SMJ: There is a notable skills gap within cybersecurity – why do you think veterans could be best placed to fill these gaps?
STUART: From our perspective, the characteristics we look for when recruiting people to work for IBM generally fall into two areas. The first one is soft skills and the second is relevant skills and experience. We look for soft skills such as; team building, communication skills, problem solving, motivation, time management. All of which are skills and behaviours that ex-military people exhibit - and do very well.
The second area we look at is around relevant skills and experience. Members of the Armed Forces are becoming more and more involved in Information and Communications Technology (ICT) and so we are always keen to hear from people who have worked in, or maybe led, technical teams in the military.
Technology plays a significant role in the military which leads to service personnel being exposed to networking, communication systems, cybersecurity, information security and the intelligence aspects associated with these areas. So clearly, if people in the Armed Forces have these skills already, then they are obvious candidates to help address the skills gap.
SMJ: What hard and soft skills does IBM look for when recruiting people within their Security Business Unit?
STUART: Soft skills: Teamwork, communication skills, problem-solving, time management and prioritisation. Hard skills: We are interested in talking to people who have worked in any technical branch in the Armed Forces, and especially where people have been in cybersecurity or cyber intelligence roles. These people generally have some key core skills such as computing and networking and so can pick up new skills quickly with those who have worked in cybersecurity having an even greater advantage. You do also see veterans with relevant non-technical skills or experience, gained through roles in strategy, capability or procurement.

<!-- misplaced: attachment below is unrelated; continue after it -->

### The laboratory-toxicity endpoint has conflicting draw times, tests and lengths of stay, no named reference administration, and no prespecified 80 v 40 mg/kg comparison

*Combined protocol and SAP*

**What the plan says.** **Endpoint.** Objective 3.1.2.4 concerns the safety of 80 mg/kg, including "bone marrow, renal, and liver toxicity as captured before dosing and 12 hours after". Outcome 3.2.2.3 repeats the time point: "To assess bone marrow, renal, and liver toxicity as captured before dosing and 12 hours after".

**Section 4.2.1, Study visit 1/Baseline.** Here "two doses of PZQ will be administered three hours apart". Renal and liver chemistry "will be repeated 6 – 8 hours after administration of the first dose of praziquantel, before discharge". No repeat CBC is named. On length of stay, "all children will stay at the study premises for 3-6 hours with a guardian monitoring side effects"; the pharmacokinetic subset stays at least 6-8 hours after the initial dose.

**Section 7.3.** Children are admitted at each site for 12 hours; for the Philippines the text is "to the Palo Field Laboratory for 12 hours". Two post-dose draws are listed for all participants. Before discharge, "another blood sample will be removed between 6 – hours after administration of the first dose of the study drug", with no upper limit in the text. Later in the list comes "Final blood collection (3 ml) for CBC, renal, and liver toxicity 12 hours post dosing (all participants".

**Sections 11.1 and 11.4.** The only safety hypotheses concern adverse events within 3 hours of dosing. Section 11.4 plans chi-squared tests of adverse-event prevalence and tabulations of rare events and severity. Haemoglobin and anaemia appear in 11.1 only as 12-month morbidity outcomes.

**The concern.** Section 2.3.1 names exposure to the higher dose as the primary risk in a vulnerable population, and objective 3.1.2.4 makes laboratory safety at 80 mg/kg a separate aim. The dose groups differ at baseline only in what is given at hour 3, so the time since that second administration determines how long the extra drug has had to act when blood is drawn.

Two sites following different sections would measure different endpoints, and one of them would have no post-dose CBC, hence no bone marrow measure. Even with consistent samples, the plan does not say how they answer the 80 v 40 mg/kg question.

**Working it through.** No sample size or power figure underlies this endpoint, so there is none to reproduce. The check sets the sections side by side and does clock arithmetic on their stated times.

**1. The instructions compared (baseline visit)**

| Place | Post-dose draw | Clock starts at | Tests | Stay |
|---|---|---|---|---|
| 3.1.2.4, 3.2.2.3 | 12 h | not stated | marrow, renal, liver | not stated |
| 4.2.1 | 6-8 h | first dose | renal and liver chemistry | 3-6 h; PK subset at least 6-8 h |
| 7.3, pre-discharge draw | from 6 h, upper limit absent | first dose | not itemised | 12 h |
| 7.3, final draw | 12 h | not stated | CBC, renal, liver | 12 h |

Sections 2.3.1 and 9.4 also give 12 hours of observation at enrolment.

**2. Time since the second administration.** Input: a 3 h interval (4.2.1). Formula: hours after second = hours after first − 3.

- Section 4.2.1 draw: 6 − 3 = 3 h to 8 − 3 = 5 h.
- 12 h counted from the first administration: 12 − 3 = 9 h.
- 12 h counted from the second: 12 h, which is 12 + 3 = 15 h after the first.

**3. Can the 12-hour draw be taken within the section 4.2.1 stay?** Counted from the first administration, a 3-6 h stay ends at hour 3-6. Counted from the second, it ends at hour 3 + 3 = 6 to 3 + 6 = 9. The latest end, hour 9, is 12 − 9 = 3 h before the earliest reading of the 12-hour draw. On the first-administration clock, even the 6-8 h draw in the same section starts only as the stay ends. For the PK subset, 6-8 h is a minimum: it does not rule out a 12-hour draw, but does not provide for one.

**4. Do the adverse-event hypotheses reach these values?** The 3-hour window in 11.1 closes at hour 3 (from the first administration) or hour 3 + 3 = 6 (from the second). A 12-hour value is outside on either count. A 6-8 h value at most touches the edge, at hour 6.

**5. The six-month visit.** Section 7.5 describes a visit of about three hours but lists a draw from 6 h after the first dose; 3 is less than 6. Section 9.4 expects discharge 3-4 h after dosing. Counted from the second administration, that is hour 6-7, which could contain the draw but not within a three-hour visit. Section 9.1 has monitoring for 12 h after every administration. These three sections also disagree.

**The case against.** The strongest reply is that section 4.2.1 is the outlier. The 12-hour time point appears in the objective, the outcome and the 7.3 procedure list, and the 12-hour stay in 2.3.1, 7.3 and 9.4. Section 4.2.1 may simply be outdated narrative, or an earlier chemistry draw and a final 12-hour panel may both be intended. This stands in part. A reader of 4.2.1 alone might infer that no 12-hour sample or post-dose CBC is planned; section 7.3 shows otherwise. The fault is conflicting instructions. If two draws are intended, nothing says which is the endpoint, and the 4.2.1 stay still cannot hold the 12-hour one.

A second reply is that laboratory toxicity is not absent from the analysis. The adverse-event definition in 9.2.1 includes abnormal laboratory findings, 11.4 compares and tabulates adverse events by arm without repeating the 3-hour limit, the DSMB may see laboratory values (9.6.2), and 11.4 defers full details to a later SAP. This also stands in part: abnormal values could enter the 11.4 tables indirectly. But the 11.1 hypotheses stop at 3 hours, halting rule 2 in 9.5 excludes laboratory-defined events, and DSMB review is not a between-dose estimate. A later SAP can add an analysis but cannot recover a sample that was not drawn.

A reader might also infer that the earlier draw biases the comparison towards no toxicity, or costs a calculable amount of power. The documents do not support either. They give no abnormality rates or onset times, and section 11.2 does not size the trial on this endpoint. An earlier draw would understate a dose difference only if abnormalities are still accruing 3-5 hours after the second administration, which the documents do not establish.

SMJ: How does the knowledge, skills and experience of veterans and reservists make them a good, if not better fit for your cybersecurity roles?
STUART: Those that have worked in the cybersecurity space will have very good real life examples of protecting a multitude of different assets in a range of hostile environments. Additionally, another aspect that is quite unique to people from the armed forces is that they have an ingrained security mentality or culture. Armed Forces leavers have a inbuilt understanding of threats, vulnerabilities, risk mitigation and risk management and are used to handling sensitive information.
SMJ: Which cybersecurity roles in IBM are veterans and reservists best suited to?